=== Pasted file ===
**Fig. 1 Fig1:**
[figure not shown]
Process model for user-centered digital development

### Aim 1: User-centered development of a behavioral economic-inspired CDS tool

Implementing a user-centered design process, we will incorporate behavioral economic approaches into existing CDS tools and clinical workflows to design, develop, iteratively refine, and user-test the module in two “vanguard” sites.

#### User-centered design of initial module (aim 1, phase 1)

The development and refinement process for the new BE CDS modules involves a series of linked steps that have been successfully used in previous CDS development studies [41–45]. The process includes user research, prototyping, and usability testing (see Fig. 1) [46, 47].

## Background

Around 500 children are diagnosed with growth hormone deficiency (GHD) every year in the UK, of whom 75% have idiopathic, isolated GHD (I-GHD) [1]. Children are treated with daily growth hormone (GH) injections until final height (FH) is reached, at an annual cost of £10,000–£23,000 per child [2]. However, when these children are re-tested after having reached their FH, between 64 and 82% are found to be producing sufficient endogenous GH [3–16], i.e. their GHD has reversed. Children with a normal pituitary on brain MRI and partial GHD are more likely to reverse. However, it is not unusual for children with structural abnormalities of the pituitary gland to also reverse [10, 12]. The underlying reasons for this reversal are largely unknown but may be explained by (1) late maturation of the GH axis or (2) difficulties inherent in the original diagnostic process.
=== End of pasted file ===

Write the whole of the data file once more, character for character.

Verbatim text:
**Fig. 1 Fig1:**
[figure not shown]
Process model for user-centered digital development

### Aim 1: User-centered development of a behavioral economic-inspired CDS tool

Implementing a user-centered design process, we will incorporate behavioral economic approaches into existing CDS tools and clinical workflows to design, develop, iteratively refine, and user-test the module in two “vanguard” sites.

#### User-centered design of initial module (aim 1, phase 1)

The development and refinement process for the new BE CDS modules involves a series of linked steps that have been successfully used in previous CDS development studies [41–45]. The process includes user research, prototyping, and usability testing (see Fig. 1) [46, 47].

## Background

Around 500 children are diagnosed with growth hormone deficiency (GHD) every year in the UK, of whom 75% have idiopathic, isolated GHD (I-GHD) [1]. Children are treated with daily growth hormone (GH) injections until final height (FH) is reached, at an annual cost of £10,000–£23,000 per child [2]. However, when these children are re-tested after having reached their FH, between 64 and 82% are found to be producing sufficient endogenous GH [3–16], i.e. their GHD has reversed. Children with a normal pituitary on brain MRI and partial GHD are more likely to reverse. However, it is not unusual for children with structural abnormalities of the pituitary gland to also reverse [10, 12]. The underlying reasons for this reversal are largely unknown but may be explained by (1) late maturation of the GH axis or (2) difficulties inherent in the original diagnostic process.